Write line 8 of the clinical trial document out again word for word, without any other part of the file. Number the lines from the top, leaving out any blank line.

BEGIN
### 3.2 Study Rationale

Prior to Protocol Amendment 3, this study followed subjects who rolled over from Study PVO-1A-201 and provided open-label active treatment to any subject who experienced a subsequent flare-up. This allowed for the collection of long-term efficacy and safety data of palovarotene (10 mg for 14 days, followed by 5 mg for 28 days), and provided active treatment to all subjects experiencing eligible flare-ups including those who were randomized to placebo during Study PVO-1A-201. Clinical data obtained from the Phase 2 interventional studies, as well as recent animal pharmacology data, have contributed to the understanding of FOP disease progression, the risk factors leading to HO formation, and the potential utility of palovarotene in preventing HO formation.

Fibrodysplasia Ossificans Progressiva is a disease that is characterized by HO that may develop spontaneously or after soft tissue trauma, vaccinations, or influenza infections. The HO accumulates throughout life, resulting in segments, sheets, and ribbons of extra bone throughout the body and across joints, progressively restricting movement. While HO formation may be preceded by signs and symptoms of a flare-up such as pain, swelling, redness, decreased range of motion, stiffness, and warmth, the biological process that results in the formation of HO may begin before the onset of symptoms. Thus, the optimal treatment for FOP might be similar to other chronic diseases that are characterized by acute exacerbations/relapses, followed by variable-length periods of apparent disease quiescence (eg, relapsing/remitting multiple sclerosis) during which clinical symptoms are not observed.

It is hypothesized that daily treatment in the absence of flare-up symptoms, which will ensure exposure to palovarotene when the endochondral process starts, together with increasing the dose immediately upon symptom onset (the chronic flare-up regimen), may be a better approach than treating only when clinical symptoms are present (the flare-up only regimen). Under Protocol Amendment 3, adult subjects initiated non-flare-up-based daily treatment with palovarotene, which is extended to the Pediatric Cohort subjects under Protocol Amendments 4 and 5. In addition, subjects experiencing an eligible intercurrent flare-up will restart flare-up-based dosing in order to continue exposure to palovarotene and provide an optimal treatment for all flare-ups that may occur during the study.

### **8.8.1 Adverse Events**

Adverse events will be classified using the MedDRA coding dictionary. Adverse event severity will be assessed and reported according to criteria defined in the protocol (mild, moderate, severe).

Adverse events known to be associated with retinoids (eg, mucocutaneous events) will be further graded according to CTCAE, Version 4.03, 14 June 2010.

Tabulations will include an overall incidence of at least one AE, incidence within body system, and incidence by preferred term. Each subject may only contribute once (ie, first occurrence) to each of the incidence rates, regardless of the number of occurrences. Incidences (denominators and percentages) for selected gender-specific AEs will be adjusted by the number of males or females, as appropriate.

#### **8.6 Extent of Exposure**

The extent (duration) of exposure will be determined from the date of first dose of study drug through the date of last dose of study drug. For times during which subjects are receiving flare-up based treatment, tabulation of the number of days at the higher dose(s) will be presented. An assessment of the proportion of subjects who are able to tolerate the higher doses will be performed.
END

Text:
Tabulations will include an overall incidence of at least one AE, incidence within body system, and incidence by preferred term. Each subject may only contribute once (ie, first occurrence) to each of the incidence rates, regardless of the number of occurrences. Incidences (denominators and percentages) for selected gender-specific AEs will be adjusted by the number of males or females, as appropriate.